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The Mirrorstone fulfils a childhood dream in 'Rukma Vimana'

Chad Smith is The Mirrorstone. Inspired by a promise made to his young self, the modest rock star from Blackburn South has officially released his passion project, Rukma Vimana

Smith has played music since childhood, stating electric guitar, bass and drums as early instruments of choice. But coming from a conservative family, his interests in metal and ambitions to one day record his own album went unknown – “this is something I’ve always kept to myself,” he explains. 

It’s an ambitious project produced solely by Smith. The album is part alternative and industrial metal, reminiscent of late ‘90s bands like Nine Inch Nails and A Perfect Circle. Given the story behind the project, it’s no surprise Smith’s music is reflective of that era. 

“Around 2009 I went through a major breakup. With most breakups you try and find things to occupy and distract yourself…one day I was browsing the internet and I came across Caio Caldas’ art and it brought back a flood of memories. I remembered when I was a kid saying to myself  “promise you’ll make an album one day.” I just completely forgot all about it, after seeing that I remembered I have a promise to keep.”

That promise would go on to become an eight year journey since 2010, in producing the rock album he’d always dreamed of; a cyberpunk fantasy saga that draws inspiration from fable and mythology. Smith explains that he had many influences to the album, spanning various mediums.

“Fantasy, science fiction, Never Ending Story, Labyrinth, Close Encounters of the Third Kind,” he begins, before also mentioning surrealist art, and in particular the likes of  Salvador Dali as a major influence – with the track ‘Salvador’ being a direct ode to the artist. The album’s title Rukma Vimana references ancient Indian stories of flying castles. 

The process began with sifting through old materials. “I went through an old box and I found some of the lyrics I had written, cassette tapes and some recordings,” Smith explains. Among those items he came across a copy of Michael Palin’s short story The Mirrorstone. “I was trying to look for names [for the project] and in the book I love the idea how the young boy gets pulled into the mirror by a sorcerer, and I thought it [The Mirrorstone] just made perfect sense.”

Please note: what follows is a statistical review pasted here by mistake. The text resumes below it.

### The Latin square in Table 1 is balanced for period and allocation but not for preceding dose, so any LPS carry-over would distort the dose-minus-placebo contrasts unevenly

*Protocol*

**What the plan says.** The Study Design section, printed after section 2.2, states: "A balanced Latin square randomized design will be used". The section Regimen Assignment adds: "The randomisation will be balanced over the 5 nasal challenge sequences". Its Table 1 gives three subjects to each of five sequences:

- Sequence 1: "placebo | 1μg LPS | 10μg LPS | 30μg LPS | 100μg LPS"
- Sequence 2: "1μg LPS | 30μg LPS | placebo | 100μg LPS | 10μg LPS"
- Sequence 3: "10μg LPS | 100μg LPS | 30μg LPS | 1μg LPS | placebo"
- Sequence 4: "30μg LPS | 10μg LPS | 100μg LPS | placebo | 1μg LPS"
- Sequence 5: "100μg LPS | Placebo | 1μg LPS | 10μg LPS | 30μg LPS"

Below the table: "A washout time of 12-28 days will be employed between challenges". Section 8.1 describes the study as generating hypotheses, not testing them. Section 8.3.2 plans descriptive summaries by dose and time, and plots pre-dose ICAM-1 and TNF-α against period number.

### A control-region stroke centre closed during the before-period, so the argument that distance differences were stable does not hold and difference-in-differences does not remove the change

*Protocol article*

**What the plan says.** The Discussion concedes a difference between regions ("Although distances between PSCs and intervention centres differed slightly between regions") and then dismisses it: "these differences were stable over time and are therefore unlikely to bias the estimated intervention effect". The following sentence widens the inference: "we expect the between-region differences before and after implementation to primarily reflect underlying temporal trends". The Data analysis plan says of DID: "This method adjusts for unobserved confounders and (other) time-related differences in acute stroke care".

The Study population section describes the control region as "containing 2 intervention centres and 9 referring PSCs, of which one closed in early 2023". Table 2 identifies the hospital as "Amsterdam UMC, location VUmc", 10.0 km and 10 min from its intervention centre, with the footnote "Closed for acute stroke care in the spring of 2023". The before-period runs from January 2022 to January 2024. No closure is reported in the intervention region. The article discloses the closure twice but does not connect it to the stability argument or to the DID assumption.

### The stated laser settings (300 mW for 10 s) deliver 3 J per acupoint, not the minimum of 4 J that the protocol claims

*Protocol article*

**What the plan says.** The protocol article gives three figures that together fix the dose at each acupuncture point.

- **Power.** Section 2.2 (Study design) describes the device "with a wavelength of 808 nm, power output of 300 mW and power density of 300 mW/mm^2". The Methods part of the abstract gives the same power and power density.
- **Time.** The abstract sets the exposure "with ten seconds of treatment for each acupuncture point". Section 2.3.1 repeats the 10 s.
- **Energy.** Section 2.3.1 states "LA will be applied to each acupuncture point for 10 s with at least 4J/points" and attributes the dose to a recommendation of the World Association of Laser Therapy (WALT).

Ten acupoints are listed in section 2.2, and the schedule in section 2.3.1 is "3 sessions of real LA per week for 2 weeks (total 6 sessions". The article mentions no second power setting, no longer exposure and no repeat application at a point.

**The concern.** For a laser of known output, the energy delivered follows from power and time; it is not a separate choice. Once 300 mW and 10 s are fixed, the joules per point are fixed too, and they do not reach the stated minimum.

Smith was pulled into a time warp of his own, revisiting the ideas of his childhood and creating the album from scratch. 16 tracks were carefully selected from what he claims to be several hundred written songs. “I wanted to put it together like it was a soundtrack to film,” he explains. “The opening and the ending tracks are kind of opening and ending credits. It goes through personal things through my life, obviously from when I was young, to the middle stages and the breakup, to going through change.”

On the topic of recording an entire album on his own, Smith describes it as “a very long process.” Every strain of music on Rukma Vimana is his own work – the vocals, guitars, synths, to the sounds of symphonic orchestras. It was Smith’s first time producing an album, utilising his home studio and facilities at Toyland recording studio. 

Smith plans on a CD release for the album, featuring art from Caio Caldas. As previously mentioned, the Brazilian artist served as a source of inspiration, and has designed art work to accompany each of the 16 tracks. Smith hopes for the creation of a booklet with the CD release that, in his words, will feature “the artwork, notes and information about the making of this album over the past eight years.” 

Ideas for a new project are already underway, too. Smith’s goal of creating that initial album from childhood has been fulfilled, now he moves onto the next chapter of the fable. “The next album is going to be very different compared to this one,” he explains. “The new music’s a lot more euphoric and uplifting because it’s a new life for me.”

Rukma Vimana is available now on all major streaming platforms.